Since his first Metal Gear game in 1987, Hideo Kojima has carved out a reputation as one of the games industry's greatest visionaries, moving his favoured stealth genre forwards with every new MGS release and generating an unfeasibly massive fanbase.
So Metal Gear Solid 5: The Phantom Pain – the first fully realised Metal Gear game for the latest crop of consoles – has understandably arrived amid a cacophony of hype. Much as our instinct would generally be to approach such situations with scepticism, The Phantom Pain proves to be so good that no matter how much hyperbole you chucked at it, it would still soak it all up and leave you impressed.
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In the past, Kojima's ambitiousness has occasionally got the better of him with, for example, his obsession with cinema leading to interminable cut-scenes that have got in the way of gameplay. With The Phantom Pain, though, it feels that technology has finally reached a level that lets him do exactly what he has always wanted to.
In the pantheon of the Metal Gear universe, The Phantom Pain is an origins story, set in Afghanistan in 1984, which has been overrun by invading Russians. A gloriously bonkers prologue sees your character, Big Boss (now codenamed Venom Snake), escaping from the Cypriot hospital in which he has been in a coma for the past nine years, and which has come under attack from both a military force. One that, but of course, includes a mysterious flaming super-being who can absorb bullets and send them back with interest in fiery bursts (although he can be neutralised with a judiciously administered cold shower).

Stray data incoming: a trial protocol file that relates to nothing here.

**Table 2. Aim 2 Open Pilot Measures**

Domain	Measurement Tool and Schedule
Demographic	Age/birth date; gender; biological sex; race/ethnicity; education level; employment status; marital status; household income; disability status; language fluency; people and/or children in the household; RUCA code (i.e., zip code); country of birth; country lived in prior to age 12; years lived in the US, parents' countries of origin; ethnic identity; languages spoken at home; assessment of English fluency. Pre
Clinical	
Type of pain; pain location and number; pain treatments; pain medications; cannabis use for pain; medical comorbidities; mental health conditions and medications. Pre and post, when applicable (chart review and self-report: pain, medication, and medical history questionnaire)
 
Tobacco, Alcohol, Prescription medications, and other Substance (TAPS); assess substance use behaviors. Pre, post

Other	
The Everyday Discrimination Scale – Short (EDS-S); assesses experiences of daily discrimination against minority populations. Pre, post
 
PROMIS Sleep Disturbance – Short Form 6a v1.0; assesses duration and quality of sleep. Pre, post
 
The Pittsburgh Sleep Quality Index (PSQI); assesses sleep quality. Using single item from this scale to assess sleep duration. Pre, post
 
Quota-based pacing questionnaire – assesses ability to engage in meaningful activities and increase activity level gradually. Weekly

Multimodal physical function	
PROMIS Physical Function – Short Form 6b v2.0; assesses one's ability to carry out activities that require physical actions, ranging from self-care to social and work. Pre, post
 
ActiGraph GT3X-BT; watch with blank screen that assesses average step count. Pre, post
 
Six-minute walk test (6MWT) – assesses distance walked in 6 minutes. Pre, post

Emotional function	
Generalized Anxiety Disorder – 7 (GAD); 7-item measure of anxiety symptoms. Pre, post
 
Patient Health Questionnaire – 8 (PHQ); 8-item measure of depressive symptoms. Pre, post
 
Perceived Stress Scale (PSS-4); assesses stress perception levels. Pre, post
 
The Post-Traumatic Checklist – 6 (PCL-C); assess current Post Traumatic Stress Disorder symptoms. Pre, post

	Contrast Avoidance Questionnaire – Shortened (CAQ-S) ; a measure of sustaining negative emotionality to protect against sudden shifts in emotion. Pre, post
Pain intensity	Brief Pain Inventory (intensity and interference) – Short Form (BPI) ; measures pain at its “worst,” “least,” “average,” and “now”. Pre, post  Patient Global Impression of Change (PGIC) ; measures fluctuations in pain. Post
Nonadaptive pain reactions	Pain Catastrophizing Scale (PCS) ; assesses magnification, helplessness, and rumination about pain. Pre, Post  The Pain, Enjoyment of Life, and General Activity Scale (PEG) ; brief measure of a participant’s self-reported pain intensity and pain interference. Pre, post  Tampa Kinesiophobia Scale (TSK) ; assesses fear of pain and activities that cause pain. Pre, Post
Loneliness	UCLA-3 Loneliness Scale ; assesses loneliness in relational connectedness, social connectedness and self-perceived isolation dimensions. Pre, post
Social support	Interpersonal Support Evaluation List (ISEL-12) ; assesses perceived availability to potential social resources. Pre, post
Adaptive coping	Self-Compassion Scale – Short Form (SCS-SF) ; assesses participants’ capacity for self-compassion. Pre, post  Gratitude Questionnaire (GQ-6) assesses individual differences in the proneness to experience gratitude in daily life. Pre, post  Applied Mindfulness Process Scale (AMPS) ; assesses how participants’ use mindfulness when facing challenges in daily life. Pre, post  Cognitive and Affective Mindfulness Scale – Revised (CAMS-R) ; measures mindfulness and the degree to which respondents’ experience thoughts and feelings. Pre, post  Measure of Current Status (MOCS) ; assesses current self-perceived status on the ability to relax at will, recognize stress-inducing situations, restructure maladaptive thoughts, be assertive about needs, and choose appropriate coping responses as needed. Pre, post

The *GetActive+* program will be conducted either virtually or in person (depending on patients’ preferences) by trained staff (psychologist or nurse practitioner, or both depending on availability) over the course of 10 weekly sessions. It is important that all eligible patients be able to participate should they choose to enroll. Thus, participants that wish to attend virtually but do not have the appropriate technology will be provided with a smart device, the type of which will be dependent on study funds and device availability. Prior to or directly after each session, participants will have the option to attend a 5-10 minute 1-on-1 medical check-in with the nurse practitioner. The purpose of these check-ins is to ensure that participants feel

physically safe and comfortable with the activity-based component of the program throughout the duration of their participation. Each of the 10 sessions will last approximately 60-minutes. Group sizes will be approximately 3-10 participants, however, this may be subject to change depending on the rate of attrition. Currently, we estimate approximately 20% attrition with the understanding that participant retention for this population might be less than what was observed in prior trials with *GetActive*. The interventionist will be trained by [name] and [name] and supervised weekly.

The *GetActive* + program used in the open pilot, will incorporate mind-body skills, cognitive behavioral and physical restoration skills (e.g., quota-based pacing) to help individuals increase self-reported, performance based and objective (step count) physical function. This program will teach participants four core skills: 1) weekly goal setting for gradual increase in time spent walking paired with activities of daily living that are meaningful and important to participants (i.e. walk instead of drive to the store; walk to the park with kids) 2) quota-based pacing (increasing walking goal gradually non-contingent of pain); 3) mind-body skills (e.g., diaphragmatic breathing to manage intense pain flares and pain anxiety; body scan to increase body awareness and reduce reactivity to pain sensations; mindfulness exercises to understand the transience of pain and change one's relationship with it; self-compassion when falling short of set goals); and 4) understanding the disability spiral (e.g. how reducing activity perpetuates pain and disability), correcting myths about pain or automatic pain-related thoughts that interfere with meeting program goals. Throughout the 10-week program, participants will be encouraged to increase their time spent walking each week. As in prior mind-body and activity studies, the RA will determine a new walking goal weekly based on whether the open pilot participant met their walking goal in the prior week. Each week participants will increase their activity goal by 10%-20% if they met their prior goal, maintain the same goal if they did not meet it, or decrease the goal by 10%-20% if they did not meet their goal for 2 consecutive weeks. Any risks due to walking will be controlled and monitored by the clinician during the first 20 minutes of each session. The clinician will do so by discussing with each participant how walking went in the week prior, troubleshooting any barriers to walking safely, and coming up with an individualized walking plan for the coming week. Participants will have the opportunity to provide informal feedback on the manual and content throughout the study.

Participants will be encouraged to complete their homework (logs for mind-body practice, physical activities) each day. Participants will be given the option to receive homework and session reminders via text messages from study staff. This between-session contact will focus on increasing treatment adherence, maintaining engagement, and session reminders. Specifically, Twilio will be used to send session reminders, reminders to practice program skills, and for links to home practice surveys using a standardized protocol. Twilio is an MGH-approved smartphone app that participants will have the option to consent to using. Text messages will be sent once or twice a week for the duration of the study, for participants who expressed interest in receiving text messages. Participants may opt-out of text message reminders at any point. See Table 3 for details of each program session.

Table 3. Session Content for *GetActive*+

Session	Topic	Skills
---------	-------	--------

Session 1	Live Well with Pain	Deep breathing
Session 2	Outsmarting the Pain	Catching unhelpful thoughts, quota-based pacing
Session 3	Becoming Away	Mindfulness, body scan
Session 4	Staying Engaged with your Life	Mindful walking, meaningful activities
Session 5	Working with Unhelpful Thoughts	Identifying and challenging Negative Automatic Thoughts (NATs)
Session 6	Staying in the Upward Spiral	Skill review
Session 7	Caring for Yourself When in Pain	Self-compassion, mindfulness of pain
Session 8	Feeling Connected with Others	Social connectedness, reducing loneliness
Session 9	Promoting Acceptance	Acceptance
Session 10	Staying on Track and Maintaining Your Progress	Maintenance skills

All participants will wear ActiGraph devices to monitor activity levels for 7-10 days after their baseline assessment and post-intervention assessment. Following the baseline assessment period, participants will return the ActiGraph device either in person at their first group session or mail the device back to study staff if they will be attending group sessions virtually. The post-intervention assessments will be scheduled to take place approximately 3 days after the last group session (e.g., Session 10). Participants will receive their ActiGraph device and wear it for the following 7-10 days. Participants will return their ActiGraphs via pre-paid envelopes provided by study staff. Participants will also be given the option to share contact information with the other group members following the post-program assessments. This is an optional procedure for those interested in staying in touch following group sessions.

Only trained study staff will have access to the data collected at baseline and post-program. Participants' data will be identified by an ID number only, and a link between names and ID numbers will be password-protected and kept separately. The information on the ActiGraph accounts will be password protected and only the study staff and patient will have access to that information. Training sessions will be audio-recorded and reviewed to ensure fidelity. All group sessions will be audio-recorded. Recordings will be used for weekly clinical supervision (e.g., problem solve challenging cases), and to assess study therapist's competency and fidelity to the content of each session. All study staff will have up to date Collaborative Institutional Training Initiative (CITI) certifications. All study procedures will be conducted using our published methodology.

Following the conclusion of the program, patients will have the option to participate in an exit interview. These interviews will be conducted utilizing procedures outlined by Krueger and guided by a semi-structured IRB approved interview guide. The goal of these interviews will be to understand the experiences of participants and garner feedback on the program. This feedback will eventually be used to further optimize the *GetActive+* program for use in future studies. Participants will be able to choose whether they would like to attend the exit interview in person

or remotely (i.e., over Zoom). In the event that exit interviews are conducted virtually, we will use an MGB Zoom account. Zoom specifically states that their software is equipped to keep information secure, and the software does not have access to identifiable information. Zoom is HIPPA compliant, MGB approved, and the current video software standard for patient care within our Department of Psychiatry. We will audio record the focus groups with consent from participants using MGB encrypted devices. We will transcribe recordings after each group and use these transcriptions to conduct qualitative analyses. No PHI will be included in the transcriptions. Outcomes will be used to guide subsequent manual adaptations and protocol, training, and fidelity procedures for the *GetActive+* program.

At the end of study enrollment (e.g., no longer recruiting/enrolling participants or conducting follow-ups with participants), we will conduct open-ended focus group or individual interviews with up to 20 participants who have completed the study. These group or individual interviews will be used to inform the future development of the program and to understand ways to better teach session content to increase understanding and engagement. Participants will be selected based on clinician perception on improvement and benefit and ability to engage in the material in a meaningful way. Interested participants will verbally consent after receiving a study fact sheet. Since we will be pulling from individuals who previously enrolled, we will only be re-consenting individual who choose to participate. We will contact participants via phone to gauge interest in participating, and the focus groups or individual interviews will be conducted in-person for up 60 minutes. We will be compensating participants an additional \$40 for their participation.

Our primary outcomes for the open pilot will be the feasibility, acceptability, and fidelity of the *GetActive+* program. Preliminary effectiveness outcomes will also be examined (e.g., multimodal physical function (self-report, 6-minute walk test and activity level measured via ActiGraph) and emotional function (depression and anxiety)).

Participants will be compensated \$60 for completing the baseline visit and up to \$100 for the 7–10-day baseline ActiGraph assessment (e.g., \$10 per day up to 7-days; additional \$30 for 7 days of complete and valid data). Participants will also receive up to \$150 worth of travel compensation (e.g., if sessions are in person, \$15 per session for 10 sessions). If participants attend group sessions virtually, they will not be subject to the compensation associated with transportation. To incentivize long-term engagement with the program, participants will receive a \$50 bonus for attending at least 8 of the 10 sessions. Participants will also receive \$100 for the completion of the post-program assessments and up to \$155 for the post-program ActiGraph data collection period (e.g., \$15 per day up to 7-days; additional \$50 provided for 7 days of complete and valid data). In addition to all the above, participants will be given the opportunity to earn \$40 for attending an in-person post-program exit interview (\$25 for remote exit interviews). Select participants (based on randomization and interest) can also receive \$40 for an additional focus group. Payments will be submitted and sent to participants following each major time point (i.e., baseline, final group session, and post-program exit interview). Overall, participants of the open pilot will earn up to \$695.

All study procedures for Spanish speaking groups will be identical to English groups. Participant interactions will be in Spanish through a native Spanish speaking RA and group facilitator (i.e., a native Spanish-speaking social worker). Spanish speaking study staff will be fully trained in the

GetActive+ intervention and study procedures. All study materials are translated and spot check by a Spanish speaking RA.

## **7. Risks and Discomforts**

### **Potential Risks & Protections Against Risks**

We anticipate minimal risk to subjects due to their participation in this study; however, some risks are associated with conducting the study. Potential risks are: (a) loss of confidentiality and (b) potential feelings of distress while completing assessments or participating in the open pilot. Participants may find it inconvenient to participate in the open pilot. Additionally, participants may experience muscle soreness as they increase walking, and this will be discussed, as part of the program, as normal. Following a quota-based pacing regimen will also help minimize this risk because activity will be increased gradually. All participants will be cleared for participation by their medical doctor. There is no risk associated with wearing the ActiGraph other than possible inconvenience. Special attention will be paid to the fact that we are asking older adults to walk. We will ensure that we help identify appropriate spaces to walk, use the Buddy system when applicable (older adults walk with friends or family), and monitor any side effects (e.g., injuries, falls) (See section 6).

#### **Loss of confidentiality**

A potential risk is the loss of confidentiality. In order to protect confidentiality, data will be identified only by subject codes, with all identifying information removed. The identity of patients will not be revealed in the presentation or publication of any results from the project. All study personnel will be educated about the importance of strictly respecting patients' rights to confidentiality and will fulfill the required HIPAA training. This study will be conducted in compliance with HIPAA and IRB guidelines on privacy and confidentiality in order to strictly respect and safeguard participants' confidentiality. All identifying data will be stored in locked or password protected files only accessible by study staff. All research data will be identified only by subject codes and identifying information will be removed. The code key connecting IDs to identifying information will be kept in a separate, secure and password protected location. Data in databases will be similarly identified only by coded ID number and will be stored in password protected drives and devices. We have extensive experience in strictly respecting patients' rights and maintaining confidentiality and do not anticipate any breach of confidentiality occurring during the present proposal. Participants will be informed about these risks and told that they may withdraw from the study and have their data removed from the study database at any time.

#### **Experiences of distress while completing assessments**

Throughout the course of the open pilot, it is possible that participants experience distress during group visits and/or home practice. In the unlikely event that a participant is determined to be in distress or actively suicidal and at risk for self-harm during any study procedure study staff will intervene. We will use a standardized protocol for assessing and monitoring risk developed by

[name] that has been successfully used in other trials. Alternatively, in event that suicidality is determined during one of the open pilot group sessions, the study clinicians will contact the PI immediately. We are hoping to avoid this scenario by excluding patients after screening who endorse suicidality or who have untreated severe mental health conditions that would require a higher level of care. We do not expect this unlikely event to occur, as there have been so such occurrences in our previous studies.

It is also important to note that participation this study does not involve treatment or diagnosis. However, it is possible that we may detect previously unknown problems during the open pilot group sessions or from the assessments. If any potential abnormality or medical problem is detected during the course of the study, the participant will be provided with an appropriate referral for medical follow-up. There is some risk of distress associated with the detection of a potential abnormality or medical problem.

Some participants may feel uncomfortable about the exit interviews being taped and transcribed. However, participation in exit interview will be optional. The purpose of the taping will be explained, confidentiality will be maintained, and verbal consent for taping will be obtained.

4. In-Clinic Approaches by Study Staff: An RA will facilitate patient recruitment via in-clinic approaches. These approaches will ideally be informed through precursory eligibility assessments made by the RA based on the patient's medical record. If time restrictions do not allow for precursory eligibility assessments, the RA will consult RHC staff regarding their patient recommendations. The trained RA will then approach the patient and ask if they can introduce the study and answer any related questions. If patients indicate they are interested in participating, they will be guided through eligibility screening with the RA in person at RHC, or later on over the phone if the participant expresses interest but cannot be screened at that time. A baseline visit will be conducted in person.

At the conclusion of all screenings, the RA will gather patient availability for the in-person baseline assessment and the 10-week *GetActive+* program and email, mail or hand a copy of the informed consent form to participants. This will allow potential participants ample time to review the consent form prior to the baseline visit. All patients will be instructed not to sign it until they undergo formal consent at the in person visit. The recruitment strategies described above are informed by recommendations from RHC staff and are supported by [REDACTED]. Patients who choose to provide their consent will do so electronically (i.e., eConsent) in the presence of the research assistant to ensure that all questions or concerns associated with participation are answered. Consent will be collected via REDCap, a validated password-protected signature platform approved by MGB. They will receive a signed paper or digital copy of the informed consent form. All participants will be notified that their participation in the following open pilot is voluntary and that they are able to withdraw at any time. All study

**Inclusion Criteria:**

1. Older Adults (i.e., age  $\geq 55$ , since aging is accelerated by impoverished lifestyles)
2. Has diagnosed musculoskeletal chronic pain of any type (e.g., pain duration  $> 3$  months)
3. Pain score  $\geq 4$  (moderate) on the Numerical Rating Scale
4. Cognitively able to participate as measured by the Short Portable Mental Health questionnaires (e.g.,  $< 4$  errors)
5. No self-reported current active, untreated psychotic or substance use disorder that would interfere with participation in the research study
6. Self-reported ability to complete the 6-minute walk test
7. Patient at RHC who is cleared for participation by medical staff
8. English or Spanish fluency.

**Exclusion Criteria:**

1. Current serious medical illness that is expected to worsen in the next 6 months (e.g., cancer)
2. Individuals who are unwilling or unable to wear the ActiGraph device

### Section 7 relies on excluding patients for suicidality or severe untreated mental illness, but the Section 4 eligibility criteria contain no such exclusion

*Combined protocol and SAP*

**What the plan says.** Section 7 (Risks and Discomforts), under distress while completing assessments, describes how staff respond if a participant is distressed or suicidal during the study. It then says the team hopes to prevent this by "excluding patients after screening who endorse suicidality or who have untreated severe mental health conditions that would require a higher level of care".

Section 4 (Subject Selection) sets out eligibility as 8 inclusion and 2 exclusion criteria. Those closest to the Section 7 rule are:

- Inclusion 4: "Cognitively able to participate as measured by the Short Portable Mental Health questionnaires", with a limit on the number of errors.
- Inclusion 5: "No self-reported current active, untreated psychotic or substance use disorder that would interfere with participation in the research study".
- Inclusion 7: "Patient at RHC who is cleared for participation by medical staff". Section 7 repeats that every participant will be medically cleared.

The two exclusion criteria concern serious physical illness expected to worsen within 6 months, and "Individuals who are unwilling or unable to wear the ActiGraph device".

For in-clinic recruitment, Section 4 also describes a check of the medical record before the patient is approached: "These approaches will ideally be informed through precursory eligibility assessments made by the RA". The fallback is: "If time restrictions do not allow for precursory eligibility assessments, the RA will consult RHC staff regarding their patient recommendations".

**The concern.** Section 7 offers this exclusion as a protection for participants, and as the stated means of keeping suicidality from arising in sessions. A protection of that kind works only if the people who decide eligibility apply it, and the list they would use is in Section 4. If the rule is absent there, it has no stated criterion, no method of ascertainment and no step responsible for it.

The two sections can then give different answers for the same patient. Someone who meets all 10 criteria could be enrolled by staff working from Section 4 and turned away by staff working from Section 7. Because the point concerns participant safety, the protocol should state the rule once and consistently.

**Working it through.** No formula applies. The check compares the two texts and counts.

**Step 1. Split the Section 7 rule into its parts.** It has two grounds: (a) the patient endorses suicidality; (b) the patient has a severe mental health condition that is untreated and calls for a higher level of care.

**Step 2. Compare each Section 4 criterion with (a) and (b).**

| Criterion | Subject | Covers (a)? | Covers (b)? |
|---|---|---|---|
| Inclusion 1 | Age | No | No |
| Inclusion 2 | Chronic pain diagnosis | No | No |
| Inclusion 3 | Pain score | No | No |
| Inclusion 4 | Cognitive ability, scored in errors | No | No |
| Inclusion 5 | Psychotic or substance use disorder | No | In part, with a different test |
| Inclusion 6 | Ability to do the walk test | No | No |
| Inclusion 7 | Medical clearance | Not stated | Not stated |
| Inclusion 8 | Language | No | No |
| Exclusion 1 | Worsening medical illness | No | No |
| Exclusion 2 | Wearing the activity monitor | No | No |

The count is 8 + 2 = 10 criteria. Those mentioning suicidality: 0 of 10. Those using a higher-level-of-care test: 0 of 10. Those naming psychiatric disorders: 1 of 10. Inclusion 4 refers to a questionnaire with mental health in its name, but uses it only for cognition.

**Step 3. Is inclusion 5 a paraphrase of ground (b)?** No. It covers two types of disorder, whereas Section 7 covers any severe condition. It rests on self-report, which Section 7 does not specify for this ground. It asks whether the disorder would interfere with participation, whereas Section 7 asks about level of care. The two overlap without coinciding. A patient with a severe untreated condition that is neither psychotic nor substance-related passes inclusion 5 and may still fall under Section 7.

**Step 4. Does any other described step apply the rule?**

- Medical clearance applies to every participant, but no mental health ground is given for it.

Making up for lost time, Big Boss establishes a private military organisation called Diamond Dogs, after rescuing his associate Kazuhira Miller from captivity in Afghanistan and establishing a Mother Base on an oil platform in the Seychelles. From whence he helicopters back and forth to Afghanistan, enacting a vast array of (predominantly anti-Russian) missions and side-missions, as an increasingly gothic storyline develops involving the hideous Skull Face and his band of almost otherworldly super-soldiers, The Skulls, as well as various other outlandish beings.
Those who played the amuse-bouche MGS Ground Zeroes – which was excellent, albeit short – will have an inkling of the gameplay that The Phantom Pain has to offer, although the latter's scope is so breathtakingly ambitious, set in such a vast game-world, and with such a profusion of interwoven yet always fun and fascinating systems that Ground Zeroes ends up resembling the tiniest pinprick on The Phantom Pain's vast body.
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While, as ever, The Phantom Pain is a stealth game at heart, it operates in a fully open world unlike earlier Metal Gear games. And although Big Boss has various associates offering advice and oversight (and accumulates a full-on intel-gathering army as the game progresses), it's very much up to you to decide how to approach each mission.
But that hasn't led to any decrease in the sheer rigour of its stealth gameplay. Enemies' vision-cones have been replaced with directional icons that pop up when you stray into anyone's field of vision; when you're irreversibly spotted those go red, and if you're close to your prey, a slow-motion period ensues, in which you have a chance to take them down before they raise the alarm. If you fail in that aim, reinforcements will be summoned, patrol patterns will alter, mortars will be swung into action and so on.
The Phantom Pain even adapts to your play-style; take out too many soldiers with head-shots from your tranquiliser pistol, for example, and they will start wearing helmets. Although you can run interference by, say, disrupting the supply of said helmets. Destroying communications satellite dishes, too, can curtail the ability of enemies to summon reinforcements from beyond their immediate vicinity, and there are countless such tricks you can employ to tilt the balance in your favour. It's wonderfully detailed.